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Mechanisms underlying the dual-mode regulation of microtubule dynamics by Kip3/kinesin-8.

Molecular cell | Sep 2, 2011

http://www.ncbi.nlm.nih.gov/pubmed/21884976

The kinesin-8 family of microtubule motors plays a critical role in microtubule length control in cells. These motors have complex effects on microtubule dynamics: they destabilize growing microtubules yet stabilize shrinking microtubules. The budding yeast kinesin-8, Kip3, accumulates on plus ends of growing but not shrinking microtubules. Here we identify an essential role of the tail domain of Kip3 in mediating both its destabilizing and its stabilizing activities. The Kip3 tail promotes Kip3's accumulation at the plus ends and facilitates the destabilizing effect of Kip3. However, the Kip3 tail also inhibits microtubule shrinkage and is required for promoting microtubule rescue by Kip3. These effects of the tail domain are likely to be mediated by the tubulin- and microtubule-binding activities that we describe. We propose a concentration-dependent model for the coordination of the destabilizing and stabilizing activities of Kip3 and discuss its relevance to cellular microtubule organization.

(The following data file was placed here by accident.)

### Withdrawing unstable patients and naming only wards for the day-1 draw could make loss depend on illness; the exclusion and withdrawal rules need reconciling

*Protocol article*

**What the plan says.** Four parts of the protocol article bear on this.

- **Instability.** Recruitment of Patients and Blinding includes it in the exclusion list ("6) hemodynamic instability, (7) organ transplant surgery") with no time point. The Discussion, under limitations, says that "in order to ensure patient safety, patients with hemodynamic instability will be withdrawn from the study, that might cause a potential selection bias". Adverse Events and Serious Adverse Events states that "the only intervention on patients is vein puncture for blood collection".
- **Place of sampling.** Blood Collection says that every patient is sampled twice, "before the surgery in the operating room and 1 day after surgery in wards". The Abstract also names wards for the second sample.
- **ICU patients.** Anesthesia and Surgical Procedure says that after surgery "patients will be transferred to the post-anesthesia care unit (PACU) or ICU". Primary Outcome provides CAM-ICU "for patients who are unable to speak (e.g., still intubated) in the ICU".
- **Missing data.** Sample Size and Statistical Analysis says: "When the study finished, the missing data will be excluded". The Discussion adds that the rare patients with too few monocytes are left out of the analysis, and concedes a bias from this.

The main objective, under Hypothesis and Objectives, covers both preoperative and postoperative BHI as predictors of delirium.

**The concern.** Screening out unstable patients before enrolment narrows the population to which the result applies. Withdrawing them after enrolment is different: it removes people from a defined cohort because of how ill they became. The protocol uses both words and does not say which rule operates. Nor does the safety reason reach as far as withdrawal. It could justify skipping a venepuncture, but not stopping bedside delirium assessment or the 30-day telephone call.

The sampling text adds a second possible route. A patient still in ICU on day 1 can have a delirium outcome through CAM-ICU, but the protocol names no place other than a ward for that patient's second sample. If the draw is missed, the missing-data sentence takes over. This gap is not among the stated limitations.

Pubmed ID: 21884976 RIS Download

Mesh terms: Bacterial Proteins | Binding Sites | Fungal Proteins | Humans | Kinesin | Microtubules | Models, Biological | Tubulin

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Associated grants

  • Agency: NIGMS NIH HHS, Id: GM61345
  • Agency: NIGMS NIH HHS, Id: R01 GM061345
  • Agency: NIGMS NIH HHS, Id: R01 GM061345-12
  • Agency: NIGMS NIH HHS, Id: R01 GM094313
  • Agency: Howard Hughes Medical Institute, Id:

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